Then is technology, the internet, movies, cartoons more of a way of "finding ones self." After all you had no direction from parents to watch the Matrix, no pressure to investigate philosphical ideas, but you did. Is it better now that we are provided the information and allowed to make an unguided decision for ourselves on whether or not we would like to learn about it? Whether or not we agree or disagree with it?

My parents were a little pushy with what they wanted me to learn, physics, chemistry, biology, math, calculus. Many subjects I LOVE now, I hated then. Perhaps due to the structure of the courses or maybe the fact I was told to take them. I wonder if I would have come across them in an informal manner I would have taken more of an interest to them. Maybe I just wasn't mature enough to enjoy them?

Perhaps where we are going is a future of children raised by robots, growing mature reading Kant, Hume, Nietzsche, and watching "The Matrix".

Maybe it's a good thing!!
0 Replies
 
Quinn phil
 
  1  
Reply Fri 5 Feb, 2010 01:13 am
@Khethil,
Exactly. When we come across something in an informal way, we find more interest in it. I mean, c'mon, Biology is frekin' interesting! It talks about all of Darwin's ideas, and what's inside of us. How we as humans operate, how other creatures operate and behave. Exedra. It's very interesting to say the least, but the fact that I was forced to do work about it for a year made me hate it. If I had sought to learn Biology by myself, (As I had sought to learn Philosophy by myself), then I might've had a better interest in it.

TV is great because it is the number 1 way to educate a large percentage of children. Of course, people who watch TV like to relax their mind and humor it, rather than educate it. Good TV programs are something that can do all of that at the same time. With those kinds of programs, Couch Potato'ing around might become a good thing.
Khethil
 
  1  
Reply Fri 5 Feb, 2010 04:26 pm
@Quinn phil,
Television isn't the problem; nor is the internet, nor your iPhone - not your console game or your Wii. These are just things; things designed to engage your mind. They're no better nor worse than the exercise bike now being used to hang your clothes on.

What makes any thing "good" or "bad" is what you do with it; how much, with whom, to whom and perhaps what you're gaining or losing by that activity (or, rather, what you're not doing). Is there something you SHOULD be doing instead of sitting there staring at a screen; lost in your own mind? Like Alcoholics Anonymous says: Its a problem only if it causes YOU a problem - only you can decide this.[INDENT] My feeling is that a large number of people in my culture do over-use these things; and that they do so to the detriment of their own happiness. Isolation, lack of engagement with the physical or natural world, information without understanding or context, rotting bodies on the chair/couch, social dysfunction: all these are risks when such toys are over-indulged. The ease and profuseness of electronic entertainment mediums are simply too tempting. Again, how much is too much?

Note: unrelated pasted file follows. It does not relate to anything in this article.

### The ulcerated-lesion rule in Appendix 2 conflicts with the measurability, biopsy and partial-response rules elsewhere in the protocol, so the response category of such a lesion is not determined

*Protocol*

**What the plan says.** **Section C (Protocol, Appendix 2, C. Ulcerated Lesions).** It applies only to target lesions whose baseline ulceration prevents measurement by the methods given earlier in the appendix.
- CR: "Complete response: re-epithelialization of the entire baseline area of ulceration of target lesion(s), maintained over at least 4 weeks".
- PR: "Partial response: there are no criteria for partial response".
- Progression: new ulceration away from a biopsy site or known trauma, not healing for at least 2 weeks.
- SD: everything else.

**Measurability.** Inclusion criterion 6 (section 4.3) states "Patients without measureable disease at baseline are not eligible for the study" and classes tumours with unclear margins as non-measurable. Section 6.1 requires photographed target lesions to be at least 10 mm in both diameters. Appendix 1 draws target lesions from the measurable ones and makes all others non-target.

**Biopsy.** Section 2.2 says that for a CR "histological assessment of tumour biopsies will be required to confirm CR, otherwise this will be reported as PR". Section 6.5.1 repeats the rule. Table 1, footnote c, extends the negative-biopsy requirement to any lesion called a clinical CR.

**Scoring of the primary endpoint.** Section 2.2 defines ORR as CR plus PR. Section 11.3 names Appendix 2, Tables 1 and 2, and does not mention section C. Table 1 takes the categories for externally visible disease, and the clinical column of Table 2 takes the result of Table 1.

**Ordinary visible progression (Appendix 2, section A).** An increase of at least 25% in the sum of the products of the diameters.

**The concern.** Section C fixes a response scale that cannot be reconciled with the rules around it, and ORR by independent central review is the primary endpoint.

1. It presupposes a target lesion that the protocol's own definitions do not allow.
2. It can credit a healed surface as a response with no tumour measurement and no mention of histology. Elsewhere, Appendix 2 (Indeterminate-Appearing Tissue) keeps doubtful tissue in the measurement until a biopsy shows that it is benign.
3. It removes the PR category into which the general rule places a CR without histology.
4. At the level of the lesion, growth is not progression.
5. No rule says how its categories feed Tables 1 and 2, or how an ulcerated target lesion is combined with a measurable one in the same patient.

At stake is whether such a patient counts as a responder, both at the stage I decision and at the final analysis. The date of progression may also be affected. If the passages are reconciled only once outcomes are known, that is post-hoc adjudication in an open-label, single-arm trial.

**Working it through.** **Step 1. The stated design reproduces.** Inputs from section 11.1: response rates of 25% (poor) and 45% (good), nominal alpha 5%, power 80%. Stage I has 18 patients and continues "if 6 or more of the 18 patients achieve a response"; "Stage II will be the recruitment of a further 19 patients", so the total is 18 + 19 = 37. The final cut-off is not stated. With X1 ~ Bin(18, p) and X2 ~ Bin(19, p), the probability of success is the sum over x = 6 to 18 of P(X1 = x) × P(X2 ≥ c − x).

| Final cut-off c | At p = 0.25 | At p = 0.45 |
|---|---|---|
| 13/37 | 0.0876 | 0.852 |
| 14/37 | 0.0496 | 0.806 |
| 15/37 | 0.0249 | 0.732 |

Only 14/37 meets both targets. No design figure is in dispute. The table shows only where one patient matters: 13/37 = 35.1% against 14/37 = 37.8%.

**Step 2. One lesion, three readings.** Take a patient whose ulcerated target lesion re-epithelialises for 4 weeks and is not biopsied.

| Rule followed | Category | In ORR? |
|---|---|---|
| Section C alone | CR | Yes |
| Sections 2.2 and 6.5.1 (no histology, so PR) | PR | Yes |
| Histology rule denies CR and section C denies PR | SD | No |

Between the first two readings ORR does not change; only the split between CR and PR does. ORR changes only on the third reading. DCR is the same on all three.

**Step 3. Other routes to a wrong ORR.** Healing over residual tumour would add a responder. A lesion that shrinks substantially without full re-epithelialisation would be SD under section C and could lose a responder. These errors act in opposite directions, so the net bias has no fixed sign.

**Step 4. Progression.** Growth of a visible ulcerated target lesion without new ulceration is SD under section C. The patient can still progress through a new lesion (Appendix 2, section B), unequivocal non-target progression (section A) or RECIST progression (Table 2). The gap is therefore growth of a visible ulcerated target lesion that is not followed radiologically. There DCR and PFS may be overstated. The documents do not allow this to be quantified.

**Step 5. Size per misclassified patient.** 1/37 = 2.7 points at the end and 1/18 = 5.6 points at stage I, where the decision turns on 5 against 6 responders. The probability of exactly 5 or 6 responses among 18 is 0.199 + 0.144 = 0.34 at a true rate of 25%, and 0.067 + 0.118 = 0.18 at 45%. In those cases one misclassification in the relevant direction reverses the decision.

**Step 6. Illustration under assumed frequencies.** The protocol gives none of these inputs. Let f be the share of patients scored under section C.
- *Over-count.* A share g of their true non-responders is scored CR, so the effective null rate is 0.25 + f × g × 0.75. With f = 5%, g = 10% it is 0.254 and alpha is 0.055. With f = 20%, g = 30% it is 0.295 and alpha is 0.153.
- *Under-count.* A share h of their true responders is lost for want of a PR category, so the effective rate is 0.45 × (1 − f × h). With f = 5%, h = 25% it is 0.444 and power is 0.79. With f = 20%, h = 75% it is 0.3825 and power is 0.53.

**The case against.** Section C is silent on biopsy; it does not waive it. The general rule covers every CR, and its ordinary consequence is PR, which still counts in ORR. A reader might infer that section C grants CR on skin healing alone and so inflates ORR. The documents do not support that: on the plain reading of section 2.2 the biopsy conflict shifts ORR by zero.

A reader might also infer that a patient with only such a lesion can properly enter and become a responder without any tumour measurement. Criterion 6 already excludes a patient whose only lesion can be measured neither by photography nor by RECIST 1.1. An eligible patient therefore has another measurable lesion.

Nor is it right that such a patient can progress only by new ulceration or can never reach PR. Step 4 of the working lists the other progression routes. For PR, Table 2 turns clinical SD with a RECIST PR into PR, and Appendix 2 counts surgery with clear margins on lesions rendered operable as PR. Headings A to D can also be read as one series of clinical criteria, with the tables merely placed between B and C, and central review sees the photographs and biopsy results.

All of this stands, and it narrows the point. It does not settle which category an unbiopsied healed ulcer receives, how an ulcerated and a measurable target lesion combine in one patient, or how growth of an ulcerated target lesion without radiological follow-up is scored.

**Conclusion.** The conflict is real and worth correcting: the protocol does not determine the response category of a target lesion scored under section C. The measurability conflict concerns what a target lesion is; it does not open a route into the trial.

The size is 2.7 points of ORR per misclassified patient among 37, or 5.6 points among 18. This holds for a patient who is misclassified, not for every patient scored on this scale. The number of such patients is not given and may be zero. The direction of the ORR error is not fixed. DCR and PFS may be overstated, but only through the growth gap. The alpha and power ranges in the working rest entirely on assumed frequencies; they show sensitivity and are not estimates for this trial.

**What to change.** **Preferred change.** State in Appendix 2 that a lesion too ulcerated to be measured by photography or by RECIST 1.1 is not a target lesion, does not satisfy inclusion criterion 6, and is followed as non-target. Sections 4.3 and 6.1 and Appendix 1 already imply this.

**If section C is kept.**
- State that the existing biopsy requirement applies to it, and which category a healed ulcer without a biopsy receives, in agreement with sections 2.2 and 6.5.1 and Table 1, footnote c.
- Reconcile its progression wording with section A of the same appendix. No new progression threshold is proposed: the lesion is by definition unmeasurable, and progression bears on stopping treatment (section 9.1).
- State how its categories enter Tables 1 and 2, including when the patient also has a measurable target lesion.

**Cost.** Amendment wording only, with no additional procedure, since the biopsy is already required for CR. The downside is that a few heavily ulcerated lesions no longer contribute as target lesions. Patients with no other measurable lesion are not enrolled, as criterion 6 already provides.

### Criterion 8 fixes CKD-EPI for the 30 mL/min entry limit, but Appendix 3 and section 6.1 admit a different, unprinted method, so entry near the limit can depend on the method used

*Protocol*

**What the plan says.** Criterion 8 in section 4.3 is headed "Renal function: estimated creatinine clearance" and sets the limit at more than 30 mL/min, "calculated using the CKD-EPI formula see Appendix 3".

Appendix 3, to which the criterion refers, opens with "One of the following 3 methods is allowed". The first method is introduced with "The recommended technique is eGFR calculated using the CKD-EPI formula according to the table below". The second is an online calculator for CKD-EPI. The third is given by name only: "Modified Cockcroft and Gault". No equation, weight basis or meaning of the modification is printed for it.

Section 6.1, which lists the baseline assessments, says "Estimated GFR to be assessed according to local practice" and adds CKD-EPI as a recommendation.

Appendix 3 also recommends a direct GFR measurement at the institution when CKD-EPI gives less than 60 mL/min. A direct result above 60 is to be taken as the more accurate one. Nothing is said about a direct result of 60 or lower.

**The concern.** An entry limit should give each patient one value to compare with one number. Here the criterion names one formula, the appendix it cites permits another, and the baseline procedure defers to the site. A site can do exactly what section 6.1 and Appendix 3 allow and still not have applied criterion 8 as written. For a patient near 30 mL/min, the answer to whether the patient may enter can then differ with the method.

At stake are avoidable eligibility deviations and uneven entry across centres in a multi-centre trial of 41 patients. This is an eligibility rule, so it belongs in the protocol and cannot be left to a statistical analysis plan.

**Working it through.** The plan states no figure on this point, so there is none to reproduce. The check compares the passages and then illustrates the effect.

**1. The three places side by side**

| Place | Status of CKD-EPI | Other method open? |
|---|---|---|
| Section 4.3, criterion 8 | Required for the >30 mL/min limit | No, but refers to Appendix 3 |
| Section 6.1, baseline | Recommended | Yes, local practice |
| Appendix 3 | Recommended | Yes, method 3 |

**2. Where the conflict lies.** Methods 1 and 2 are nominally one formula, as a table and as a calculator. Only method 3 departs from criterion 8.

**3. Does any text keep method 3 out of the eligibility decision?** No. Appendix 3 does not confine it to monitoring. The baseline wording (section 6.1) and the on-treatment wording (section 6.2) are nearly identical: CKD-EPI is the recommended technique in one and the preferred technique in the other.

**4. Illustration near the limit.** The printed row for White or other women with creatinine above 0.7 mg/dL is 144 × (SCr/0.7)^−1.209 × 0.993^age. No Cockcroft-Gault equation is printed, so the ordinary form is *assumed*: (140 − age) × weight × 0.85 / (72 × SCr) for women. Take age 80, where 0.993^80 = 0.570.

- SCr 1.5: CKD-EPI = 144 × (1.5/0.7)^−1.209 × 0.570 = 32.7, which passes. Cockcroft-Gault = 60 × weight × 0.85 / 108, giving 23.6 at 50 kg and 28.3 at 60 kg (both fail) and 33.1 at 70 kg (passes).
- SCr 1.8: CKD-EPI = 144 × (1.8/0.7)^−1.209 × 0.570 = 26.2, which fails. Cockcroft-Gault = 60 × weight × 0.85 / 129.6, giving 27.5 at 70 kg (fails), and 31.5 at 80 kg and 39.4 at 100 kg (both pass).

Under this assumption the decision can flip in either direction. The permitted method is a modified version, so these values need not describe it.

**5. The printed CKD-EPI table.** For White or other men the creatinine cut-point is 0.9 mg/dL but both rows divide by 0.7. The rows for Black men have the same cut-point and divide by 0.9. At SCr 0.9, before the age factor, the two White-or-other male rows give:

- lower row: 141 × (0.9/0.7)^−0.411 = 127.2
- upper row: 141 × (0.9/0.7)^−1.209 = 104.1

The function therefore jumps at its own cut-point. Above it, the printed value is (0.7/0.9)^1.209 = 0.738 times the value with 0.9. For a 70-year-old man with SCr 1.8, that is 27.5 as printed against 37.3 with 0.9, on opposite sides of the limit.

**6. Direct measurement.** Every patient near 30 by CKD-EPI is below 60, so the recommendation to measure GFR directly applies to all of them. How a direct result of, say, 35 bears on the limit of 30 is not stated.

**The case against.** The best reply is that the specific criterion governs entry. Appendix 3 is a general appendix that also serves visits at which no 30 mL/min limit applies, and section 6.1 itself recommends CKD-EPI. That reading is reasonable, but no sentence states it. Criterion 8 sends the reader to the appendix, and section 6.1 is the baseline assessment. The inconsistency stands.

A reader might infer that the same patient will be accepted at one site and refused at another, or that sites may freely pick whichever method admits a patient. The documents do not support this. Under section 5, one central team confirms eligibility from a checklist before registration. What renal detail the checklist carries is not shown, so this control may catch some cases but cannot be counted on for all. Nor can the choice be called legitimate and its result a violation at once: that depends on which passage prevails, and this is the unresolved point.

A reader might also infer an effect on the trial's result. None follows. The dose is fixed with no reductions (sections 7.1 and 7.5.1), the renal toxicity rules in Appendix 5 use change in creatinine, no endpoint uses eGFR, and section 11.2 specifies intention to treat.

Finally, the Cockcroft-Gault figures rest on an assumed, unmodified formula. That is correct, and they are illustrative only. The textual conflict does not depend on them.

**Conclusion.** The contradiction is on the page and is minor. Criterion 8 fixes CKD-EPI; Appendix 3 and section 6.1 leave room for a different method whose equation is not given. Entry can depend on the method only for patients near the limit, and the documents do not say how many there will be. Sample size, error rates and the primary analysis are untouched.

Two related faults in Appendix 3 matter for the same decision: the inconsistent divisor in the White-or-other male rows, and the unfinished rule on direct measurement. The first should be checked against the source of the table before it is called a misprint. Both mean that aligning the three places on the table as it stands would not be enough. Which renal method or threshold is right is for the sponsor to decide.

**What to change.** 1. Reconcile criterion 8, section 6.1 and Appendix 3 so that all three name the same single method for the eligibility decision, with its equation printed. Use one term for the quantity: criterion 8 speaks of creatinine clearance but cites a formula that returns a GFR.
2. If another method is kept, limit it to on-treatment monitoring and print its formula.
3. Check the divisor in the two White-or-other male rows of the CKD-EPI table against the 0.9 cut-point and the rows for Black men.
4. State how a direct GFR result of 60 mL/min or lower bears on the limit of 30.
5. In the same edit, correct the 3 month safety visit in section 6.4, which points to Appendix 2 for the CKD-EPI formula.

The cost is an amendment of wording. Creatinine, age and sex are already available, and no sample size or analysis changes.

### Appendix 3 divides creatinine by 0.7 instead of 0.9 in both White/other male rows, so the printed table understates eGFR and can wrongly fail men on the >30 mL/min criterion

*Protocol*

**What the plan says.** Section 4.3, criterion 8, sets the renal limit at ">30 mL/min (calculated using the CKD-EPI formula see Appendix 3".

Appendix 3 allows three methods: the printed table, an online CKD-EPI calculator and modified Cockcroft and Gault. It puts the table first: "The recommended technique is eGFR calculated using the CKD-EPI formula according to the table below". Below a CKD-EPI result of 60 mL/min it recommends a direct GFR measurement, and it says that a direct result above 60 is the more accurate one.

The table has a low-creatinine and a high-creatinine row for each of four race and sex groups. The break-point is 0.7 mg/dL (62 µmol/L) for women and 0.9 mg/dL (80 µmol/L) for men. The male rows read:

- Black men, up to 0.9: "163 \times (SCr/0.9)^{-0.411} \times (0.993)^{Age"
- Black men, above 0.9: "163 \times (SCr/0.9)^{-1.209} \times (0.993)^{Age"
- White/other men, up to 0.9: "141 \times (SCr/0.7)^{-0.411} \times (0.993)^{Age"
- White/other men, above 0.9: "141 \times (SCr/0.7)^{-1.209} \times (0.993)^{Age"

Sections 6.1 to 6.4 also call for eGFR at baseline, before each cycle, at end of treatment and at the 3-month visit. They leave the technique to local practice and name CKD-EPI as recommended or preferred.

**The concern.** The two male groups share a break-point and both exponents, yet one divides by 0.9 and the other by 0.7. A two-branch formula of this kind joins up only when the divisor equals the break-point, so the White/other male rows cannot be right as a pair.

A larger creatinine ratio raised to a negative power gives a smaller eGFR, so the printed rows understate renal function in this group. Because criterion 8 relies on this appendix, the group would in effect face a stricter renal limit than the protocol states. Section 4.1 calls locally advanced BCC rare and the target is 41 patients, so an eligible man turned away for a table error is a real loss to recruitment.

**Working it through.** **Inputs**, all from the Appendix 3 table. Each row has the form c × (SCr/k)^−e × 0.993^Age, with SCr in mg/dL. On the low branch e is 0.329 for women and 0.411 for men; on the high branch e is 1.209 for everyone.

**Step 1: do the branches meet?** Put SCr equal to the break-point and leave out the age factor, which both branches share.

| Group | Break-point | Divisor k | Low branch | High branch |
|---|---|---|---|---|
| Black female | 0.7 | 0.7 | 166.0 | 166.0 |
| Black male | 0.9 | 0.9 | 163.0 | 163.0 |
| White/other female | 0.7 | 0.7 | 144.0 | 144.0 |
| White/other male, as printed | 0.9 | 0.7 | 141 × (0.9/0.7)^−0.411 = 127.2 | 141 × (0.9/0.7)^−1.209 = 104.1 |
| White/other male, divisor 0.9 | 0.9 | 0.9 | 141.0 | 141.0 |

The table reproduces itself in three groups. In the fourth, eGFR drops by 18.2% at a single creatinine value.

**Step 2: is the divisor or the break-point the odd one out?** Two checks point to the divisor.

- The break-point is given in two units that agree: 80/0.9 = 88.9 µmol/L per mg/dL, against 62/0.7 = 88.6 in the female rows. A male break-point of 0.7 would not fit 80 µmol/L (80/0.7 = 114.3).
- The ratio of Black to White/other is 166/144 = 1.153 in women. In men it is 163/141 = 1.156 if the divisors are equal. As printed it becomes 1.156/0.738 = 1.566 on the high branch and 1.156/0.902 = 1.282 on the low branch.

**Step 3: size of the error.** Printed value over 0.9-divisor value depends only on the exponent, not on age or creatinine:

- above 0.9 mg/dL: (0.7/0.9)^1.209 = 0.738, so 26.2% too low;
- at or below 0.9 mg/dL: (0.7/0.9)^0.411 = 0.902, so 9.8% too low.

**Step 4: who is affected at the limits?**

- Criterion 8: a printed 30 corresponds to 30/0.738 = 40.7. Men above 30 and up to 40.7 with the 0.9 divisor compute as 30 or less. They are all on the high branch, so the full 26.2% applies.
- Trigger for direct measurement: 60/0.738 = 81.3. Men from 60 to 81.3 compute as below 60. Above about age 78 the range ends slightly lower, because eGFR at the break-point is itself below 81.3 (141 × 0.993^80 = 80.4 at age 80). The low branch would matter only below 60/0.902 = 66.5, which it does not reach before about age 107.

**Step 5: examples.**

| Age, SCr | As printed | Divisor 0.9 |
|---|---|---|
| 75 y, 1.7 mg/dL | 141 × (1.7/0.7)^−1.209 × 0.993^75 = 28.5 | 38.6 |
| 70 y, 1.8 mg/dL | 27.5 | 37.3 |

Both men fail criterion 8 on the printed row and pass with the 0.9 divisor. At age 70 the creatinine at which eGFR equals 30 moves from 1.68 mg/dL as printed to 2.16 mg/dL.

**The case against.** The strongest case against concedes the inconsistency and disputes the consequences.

Do we suffer when when we don't engage the physical world because it's simply too boring or involves too much work? I think so - translate this to young humans who are crafting their view of this world while I again ask: Is this much television/gadgetry immersion a good thing?

You answer...
[/INDENT]So while I see the massive explosion of benefits of television and other electronic media forms, I also see the risk - the risk of over indulgence. If I were to make a stand on this issue now, it'd be this: While we pet ourselves for our technological integration, let's not forget that for all things there are risks, and not forget the pitfalls associated with this one.

Thanks for the contributions guys - many good comments.
Clydesdale
 
  1  
Reply Sat 6 Feb, 2010 04:08 am
@Khethil,
Khethil;125251 wrote:
- translate this to young humans who are crafting their view of this world while I again ask: Is this much television/gadgetry immersion a good thing?

You answer...


It seems youth who are completely engrossed in their gizmos are, for the most part, quite technologically adept. Or can atleast pick up a remote, game controller, phone, what ever it may be, and figure out how to operate it within a few minutes. The more they use it, the more proficient they become. This goes for the internet as well. The rate of technological progression is on a constant climb, so as years progress I think this will become more important than "traditional" intellegence and knowledge. Proliferation of technology is apparent, and if you don't stay up to date, you're knowledge and skill with electronics falls behind, I know mine does.

The ability to operate technology seems to be more important now than understanding exactly what it does.

Do I think it's a good thing? No. Social interaction, physical exercise, reading, are all too important to me personally. Maybe at 21, I'm becoming "old school." Wink
0 Replies